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Permanent Residency FAQ

Please visit the Immigrant (Permanent Visa) Worker section for general information about employment-based green card categories and steps. This section contains answers to various specific green card process situations. Questions and answers in this section are in no particular topic order.

Q: How soon after obtaining H-1B or O-1 status can I request sponsorship for the green card?

A: If you're faculty, the first day you obtain H-1B or O-1 status. If you're staff, after you have been in a benefits-eligible exempt position for at least 3 uninterrupted years.

Q: May I hire an attorney to process my UH-sponsored green card?

A: UH requires that a UH-sponsored green card application be processed by an immigration attorney designated by the Office of General Counsel.

Q: I'm going to work for UH in a tenure-track faculty capacity. Why does UH not sponsor me for permanent resident directly, while bypassing the H-1B?

A: The employment-based permanent residency process takes months and sometimes years to complete. For this reason, a new hire requiring visa sponsorship needs to begin the employment in H-1B or O-1 classification.

Q: How long does a permanent residency process take?

A: Processing times vary depending upon the preference category being pursued. Processes that do not require the Labor Certification may be completed faster. Nationals of China, India, Mexico, and Philippines may experience longer wait times.

Q: What is the Labor Certification?

A: The Labor Certification, also known as "PERM," is a required step of some employment-based permanent residence categories. The purpose of it is to test the market to see if there is a qualified, available, and willing U.S. worker for the position being offered to the nonimmigrant pursuant to permanent residency. Certification of the PERM does not constitute authorization to stay and/or work in the U.S.

Q: What is "Special Handling"?

A: The PERM for college or university teachers can be processed through special handling if the following criteria additional to the standard PERM requirements are met:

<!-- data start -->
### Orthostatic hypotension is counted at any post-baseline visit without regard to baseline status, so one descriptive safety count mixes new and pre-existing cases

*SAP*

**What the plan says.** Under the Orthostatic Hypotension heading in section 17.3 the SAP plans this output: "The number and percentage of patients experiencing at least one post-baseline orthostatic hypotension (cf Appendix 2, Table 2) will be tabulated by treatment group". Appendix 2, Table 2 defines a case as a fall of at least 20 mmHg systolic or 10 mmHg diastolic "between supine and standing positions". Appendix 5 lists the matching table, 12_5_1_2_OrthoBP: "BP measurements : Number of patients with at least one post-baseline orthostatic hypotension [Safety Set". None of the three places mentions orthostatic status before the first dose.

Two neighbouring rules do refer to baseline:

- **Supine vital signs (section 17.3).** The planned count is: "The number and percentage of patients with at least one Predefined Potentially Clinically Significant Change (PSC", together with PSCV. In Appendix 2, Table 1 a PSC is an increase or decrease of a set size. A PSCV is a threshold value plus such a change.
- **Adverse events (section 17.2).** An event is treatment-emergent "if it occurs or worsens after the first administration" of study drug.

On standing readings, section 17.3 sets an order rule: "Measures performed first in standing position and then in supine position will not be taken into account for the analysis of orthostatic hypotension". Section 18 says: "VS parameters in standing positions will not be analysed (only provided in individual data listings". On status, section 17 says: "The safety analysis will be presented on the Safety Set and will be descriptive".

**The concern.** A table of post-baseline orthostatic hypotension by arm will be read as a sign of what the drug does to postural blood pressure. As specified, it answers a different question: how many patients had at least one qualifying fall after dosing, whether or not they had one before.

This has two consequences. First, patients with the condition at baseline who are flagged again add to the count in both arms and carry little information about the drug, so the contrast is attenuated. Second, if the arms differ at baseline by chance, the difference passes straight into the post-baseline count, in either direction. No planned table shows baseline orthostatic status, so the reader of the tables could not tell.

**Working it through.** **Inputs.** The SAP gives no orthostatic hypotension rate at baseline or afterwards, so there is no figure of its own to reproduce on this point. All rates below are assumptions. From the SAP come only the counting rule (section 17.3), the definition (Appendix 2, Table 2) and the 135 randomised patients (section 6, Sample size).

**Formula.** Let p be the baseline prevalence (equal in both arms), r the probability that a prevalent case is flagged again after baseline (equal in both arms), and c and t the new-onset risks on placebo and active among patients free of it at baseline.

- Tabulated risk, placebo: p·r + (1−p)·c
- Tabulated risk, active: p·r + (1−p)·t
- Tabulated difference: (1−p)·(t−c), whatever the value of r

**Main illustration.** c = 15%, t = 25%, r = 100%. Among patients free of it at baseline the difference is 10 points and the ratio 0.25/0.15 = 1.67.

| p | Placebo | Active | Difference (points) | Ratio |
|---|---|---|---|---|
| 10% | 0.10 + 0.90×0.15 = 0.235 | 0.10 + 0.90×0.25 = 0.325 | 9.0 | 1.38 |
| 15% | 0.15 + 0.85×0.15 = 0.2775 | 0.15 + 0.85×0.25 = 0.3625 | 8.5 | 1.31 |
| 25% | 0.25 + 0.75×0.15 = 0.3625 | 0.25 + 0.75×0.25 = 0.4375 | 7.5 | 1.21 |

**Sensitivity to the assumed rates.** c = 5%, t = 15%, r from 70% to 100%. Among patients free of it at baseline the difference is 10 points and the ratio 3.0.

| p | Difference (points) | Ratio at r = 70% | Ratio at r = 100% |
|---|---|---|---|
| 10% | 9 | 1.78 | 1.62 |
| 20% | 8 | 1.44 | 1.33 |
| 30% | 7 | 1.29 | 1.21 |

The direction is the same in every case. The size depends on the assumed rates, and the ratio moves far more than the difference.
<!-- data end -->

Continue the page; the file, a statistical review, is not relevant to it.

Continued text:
• The job opportunity was advertised in a national professional journal;
  • The employer conducted a competitive recruitment and selection process;
  • The PERM is filed within 18 months of the job offer date.

Q: What is the I-140?

A: The I-140, Immigrant Petition for Alien Worker, is either the first or second step of the employment-based permanent residency process. The purpose is normally to show that the job has been certified by the Department of Labor; the employer's job offer still stands; the employer has the ability to pay the worker the required wage; and the worker meets the qualifying criteria. Approval of the I-140 does not constitute authorization to stay and/or work in the U.S.

Q: What is the I-485?

A: The I-485, Application to Adjust Status, is the final step of the permanent residency process. The purpose of this step is primarily to conduct an evaluation of the nonimmigrant's background. Any of your qualifying dependents may be included in the permanent residence process during this step. The filing of the I-485 step may take place when your "priority date" is "current." Approval of the I-485 results in issuance of the permanent resident card.

Q: When do I know that my priority date is current?

A: The Visa Bulletin tells whether or not your priority date is current. The priority date is current when the pertinent Visa Bulletin date is the same as or beyond your priority date, or when marked with "C."